The Church that Could Be, Pt. 2: The Body of Christ
As we enter a new year, many of us take this opportunity to re-evaluate or re-center our lives and our ministries. Ministry leaders, I want to challenge you to take this opportunity seriously. As our churches move into this new era of what church is being and becoming, it's important that we don't get so lost in the day to day struggles that we forget to dream.
Over the next few days, I want to invite you to look at your church. To look at where it has come from, to look at where it is now, and, most importantly, to dream about what it could be. You can catch the first installment of this series here.
In the first post in this series, I talked about the importance of reconnecting with our call. If i’m going to look at my call, I have to go back to camp.
Most of my formation in life and ministry happened at camp - Caitlin was there for some pretty significant moments in that. At camp we encountered God in the woods, on boats, walking through water in creeks, and looking up at the stars, through worship and community and scripture.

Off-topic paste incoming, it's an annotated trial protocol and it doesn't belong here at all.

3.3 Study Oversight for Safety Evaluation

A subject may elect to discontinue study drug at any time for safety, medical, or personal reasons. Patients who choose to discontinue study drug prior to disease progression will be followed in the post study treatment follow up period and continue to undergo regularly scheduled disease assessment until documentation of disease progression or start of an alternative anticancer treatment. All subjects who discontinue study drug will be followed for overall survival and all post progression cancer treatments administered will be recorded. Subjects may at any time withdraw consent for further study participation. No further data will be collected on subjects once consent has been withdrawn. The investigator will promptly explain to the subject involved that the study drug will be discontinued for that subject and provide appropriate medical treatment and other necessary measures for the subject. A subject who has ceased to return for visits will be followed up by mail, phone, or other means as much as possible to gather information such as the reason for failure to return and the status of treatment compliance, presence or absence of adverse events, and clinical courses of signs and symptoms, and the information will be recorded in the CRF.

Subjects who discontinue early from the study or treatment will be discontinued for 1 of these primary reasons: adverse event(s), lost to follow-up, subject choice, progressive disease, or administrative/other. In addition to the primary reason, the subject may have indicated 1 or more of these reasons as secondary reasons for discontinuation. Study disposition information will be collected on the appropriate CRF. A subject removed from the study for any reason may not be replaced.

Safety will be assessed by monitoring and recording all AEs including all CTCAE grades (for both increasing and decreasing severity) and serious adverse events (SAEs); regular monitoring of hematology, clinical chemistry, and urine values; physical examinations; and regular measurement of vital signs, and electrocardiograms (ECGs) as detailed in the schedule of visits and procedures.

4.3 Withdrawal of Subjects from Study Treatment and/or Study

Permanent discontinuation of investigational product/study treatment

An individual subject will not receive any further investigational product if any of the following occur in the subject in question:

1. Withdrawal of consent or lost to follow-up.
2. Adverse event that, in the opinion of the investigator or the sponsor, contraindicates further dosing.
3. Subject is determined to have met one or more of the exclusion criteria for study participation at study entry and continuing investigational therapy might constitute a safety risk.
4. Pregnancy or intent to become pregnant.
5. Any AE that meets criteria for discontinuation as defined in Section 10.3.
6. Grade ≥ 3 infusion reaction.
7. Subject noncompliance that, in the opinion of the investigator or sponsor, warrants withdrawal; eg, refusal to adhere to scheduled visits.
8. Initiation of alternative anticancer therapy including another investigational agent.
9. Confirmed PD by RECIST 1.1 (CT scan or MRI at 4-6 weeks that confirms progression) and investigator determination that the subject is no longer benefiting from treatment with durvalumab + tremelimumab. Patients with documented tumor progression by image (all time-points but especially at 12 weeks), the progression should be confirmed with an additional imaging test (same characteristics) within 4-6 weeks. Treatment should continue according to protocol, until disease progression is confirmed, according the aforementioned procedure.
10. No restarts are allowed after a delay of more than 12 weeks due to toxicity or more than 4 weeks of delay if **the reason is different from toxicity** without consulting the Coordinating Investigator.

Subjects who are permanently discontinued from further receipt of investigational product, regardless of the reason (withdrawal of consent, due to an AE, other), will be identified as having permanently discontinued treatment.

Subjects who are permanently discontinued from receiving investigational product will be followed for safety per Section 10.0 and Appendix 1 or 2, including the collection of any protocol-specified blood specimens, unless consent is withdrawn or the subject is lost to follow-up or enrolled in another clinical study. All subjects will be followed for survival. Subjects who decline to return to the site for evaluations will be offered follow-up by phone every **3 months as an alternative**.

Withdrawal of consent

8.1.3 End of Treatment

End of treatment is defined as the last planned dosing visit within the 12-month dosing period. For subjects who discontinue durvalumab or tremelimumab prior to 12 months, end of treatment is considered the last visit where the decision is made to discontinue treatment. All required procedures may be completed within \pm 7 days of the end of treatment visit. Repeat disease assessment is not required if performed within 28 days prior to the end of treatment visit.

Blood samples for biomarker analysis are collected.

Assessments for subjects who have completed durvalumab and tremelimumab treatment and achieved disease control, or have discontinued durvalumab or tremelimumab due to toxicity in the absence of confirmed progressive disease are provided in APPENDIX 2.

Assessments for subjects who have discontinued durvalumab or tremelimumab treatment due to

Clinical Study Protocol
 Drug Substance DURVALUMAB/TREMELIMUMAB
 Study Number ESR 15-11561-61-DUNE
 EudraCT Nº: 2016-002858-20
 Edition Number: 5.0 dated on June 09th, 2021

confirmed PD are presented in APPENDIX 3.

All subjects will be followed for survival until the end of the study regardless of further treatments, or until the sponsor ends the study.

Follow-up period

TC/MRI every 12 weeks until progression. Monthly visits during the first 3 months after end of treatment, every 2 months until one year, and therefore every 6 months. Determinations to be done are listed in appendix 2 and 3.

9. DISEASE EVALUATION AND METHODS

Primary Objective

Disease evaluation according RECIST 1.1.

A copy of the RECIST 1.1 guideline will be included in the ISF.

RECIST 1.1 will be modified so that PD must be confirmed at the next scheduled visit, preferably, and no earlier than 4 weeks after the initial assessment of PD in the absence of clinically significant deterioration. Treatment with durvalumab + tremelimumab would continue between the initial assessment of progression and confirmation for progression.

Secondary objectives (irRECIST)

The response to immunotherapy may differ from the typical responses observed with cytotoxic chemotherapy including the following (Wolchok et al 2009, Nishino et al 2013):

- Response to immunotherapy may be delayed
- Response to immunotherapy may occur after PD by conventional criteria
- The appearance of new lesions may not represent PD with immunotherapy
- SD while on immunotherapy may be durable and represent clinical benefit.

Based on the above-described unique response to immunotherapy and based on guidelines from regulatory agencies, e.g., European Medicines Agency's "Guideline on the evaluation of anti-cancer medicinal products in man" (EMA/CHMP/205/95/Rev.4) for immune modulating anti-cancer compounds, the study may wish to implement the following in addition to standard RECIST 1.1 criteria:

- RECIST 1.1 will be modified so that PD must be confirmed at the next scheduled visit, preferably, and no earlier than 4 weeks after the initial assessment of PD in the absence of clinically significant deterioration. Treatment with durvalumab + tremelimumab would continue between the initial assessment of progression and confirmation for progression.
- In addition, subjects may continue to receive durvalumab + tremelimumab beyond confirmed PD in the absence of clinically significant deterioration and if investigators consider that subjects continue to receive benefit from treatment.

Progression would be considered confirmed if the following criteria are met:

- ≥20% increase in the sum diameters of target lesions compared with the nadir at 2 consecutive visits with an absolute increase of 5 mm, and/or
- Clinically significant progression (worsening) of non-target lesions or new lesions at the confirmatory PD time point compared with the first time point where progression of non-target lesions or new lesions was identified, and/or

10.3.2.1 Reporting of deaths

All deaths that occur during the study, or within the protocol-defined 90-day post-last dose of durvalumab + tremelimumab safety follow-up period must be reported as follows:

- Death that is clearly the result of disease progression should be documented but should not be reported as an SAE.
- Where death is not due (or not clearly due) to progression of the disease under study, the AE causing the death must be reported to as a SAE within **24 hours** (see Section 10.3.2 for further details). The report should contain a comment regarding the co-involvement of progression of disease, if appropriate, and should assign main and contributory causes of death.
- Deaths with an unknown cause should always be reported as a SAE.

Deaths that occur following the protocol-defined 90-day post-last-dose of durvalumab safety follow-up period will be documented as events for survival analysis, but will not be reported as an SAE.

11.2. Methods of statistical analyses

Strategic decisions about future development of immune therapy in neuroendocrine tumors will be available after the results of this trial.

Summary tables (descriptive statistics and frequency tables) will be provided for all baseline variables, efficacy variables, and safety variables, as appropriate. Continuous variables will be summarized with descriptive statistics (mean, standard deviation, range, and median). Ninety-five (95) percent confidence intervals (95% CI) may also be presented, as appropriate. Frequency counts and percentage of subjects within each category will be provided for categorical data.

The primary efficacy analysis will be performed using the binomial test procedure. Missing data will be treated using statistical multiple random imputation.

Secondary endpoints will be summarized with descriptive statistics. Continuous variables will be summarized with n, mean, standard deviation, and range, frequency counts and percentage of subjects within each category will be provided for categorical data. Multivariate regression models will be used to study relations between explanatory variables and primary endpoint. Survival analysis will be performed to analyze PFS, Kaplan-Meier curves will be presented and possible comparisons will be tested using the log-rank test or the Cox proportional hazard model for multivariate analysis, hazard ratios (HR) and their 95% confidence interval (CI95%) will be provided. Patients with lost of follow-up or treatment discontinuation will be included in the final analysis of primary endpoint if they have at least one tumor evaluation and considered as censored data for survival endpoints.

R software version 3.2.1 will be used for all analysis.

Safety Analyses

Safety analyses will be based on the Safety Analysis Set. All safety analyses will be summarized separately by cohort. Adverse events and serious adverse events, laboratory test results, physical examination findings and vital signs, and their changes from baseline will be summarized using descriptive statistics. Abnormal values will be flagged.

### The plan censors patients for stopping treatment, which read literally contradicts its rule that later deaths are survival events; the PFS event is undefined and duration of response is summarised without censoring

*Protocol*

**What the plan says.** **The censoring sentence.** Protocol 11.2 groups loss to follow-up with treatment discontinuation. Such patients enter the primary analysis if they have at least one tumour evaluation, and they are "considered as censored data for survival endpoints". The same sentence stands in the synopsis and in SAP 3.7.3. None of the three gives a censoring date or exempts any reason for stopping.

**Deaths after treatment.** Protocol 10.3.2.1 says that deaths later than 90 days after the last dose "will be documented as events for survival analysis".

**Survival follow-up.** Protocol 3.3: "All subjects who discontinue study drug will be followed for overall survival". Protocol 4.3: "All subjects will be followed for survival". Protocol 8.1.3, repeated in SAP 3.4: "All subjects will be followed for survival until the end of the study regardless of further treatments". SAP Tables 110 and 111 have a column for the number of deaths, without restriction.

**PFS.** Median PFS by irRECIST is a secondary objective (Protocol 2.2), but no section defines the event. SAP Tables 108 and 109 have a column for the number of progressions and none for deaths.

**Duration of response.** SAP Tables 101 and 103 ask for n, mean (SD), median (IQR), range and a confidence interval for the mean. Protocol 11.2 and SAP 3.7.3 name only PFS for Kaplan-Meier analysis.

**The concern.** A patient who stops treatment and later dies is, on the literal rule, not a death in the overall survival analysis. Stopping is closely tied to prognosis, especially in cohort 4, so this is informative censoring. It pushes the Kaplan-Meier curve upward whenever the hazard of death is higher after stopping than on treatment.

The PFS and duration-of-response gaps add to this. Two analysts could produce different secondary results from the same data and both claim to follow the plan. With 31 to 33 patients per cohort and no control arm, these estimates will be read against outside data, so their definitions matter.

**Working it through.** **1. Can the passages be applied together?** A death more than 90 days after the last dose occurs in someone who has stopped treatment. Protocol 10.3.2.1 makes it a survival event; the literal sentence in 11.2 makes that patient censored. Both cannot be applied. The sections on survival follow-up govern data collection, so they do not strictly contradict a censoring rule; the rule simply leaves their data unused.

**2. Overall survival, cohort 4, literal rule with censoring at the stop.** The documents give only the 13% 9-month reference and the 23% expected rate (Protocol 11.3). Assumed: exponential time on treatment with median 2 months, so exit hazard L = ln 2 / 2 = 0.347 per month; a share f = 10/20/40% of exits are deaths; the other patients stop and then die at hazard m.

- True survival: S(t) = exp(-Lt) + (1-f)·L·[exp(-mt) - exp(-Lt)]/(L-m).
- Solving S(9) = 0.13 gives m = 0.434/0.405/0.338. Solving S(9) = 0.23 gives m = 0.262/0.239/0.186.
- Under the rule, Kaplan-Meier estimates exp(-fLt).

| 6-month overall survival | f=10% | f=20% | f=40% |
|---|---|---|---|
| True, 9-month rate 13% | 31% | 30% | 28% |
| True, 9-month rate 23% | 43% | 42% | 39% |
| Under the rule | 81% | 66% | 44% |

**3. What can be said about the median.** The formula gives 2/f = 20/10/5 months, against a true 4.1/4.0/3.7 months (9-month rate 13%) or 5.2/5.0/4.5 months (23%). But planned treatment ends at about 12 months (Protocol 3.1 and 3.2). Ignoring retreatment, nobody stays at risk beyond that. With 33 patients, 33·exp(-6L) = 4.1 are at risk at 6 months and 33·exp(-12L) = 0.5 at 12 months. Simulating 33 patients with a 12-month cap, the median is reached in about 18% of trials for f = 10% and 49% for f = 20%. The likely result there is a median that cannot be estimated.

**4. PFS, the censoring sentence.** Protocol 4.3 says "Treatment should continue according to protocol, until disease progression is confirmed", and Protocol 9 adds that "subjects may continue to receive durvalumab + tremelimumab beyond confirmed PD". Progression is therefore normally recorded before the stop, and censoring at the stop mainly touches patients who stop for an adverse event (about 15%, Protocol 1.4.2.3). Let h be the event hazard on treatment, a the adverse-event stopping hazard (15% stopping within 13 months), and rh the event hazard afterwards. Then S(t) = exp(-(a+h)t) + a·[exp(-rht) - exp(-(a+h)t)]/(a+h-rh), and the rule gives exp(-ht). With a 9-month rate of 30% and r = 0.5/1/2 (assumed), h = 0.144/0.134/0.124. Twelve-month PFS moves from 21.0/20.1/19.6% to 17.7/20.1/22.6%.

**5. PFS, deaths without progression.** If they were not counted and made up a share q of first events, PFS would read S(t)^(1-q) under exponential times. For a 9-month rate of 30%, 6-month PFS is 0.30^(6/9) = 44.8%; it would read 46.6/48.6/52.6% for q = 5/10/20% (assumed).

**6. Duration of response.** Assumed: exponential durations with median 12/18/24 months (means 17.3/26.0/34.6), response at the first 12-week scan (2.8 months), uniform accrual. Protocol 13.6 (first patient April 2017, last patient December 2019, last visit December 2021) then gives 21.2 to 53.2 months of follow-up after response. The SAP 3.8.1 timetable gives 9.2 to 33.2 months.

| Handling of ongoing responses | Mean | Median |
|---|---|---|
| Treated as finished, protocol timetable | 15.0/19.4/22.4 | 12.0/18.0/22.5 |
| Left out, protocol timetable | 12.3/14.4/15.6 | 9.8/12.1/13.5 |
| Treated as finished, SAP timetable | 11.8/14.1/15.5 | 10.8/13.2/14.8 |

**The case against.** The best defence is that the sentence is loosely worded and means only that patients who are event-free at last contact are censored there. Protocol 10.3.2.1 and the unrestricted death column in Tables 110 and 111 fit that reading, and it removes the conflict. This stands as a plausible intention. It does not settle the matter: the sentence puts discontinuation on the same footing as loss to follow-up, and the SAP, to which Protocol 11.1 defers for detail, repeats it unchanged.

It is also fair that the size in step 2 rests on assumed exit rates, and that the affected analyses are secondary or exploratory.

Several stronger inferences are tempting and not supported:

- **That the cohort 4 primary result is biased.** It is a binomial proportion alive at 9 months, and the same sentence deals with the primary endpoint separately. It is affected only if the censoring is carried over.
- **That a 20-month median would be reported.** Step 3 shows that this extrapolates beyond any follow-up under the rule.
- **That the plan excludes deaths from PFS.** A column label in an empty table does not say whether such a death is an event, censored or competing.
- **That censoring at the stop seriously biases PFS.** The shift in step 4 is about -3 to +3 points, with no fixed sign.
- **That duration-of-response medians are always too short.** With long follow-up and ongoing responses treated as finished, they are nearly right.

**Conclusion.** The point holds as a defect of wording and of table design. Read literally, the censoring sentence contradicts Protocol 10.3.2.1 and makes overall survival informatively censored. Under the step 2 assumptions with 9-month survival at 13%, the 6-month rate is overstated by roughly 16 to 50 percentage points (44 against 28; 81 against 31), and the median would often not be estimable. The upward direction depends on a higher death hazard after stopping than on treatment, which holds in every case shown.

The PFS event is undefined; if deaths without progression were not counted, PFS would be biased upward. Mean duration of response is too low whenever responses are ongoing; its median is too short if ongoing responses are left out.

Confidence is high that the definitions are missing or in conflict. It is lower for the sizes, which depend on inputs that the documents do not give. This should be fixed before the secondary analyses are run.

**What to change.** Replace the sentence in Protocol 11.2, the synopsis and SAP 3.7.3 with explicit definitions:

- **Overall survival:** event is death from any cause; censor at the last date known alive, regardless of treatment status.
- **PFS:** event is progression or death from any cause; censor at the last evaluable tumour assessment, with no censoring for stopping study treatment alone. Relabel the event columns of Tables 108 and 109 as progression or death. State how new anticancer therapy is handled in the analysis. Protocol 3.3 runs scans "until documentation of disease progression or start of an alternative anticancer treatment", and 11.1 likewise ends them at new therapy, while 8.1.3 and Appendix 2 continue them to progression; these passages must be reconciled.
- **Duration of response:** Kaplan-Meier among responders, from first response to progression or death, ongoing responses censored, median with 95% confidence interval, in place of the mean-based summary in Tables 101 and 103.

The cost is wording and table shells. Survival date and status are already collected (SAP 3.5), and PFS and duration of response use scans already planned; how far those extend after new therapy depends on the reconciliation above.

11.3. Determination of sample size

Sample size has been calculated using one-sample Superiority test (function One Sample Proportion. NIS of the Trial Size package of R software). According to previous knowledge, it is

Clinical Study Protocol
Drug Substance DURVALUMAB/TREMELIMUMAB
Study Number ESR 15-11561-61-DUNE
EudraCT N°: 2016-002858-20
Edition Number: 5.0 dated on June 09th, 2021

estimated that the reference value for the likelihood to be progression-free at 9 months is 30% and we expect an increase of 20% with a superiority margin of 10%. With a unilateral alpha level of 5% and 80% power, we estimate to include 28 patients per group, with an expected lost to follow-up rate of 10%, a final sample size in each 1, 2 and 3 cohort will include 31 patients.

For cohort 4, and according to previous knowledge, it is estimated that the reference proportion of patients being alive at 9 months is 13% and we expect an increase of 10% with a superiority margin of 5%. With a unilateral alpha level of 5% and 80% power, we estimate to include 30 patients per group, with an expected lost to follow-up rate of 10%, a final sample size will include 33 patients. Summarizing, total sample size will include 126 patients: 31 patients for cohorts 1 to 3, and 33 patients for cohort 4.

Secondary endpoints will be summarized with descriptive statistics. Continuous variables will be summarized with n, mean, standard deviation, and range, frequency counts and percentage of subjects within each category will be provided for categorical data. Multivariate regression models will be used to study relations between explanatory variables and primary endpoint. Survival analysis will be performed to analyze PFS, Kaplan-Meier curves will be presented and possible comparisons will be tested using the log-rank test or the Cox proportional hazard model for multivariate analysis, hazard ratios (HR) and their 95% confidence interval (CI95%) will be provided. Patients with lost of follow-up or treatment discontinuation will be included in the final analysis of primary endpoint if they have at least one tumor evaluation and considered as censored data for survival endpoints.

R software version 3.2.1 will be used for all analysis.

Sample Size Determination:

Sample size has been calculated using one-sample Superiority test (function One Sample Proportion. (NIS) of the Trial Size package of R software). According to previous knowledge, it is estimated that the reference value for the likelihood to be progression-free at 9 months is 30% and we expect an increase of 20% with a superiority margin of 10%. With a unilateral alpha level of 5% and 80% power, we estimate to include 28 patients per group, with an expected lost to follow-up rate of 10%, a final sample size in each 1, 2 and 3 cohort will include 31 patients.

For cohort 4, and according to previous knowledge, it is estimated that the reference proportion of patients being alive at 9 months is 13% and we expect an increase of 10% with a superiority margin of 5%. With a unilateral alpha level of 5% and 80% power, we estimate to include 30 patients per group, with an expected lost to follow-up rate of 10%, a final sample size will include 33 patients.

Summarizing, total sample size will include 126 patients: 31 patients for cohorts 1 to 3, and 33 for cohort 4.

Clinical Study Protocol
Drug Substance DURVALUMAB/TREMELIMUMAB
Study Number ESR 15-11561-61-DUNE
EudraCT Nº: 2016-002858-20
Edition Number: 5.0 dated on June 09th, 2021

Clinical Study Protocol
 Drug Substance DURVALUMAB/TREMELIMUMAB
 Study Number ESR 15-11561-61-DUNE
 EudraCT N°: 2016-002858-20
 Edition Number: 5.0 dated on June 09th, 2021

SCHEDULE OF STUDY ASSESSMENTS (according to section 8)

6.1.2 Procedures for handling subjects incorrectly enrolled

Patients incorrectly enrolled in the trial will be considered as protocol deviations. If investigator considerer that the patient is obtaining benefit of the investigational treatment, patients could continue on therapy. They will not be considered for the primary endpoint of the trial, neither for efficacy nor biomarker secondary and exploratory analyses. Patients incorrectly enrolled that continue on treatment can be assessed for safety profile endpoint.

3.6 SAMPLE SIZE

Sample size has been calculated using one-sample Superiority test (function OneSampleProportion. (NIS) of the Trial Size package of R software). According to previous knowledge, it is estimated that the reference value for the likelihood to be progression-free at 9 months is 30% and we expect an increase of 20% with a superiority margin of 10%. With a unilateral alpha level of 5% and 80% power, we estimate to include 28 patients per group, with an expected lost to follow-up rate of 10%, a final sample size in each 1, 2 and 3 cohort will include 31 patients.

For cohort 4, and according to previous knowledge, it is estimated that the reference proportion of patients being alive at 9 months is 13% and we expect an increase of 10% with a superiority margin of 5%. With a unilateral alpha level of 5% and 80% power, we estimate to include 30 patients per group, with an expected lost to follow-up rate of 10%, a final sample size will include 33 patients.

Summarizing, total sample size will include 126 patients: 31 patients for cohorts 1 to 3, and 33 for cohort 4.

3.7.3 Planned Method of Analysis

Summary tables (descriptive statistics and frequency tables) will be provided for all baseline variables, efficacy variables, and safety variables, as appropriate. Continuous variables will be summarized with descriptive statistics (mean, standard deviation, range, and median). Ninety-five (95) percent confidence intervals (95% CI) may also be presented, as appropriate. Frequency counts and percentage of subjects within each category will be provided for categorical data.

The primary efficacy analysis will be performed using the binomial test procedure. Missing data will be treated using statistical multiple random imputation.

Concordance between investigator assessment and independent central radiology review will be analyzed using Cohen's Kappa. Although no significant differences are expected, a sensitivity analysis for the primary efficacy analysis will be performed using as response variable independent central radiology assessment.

And because I’m a good lifelong Methodist, I couldn’t tell you where many things are specifically in the Bible, but one passage that has stuck with me for nearly 2 decades now is 1 Corinthians 12. It’s a passage that we focused on at camp often, because what 1 Corinthians as a whole book is about, and specifically this passage today, is what it means to be community.
Now, one of the things that’s important to do when reading any of scripture, but particularly Paul’s letters - 1 Corinthians was written by a guy named Paul, as were a lot of the other letters we find in the New Testament - for Paul’s letters it’s important to know what context in which he was writing, because, I’ll just say it - he’s nicer in some places than others.
1 Corinthians, while having some of many people’s favorite passages in it, like this one, also contains a lot of admonishment and some problematic passages. This is a community Paul knows well. He’s spent time with them, he’s broken bread with them, he’s connected with them. Then, after leaving the community to go connect with others, he gets word that this community is not living up to the ideals he knows they espouse.
He’s heard there’s been some competition, infighting, and power grabs happening in this community - nothing like anything we ever see in the modern church, of course - and this letter is his way of reminding them of what COULD BE.
So this part of the passage is really about the importance of working together and recognizing what everyone brings to the table, and compares the community to a human body,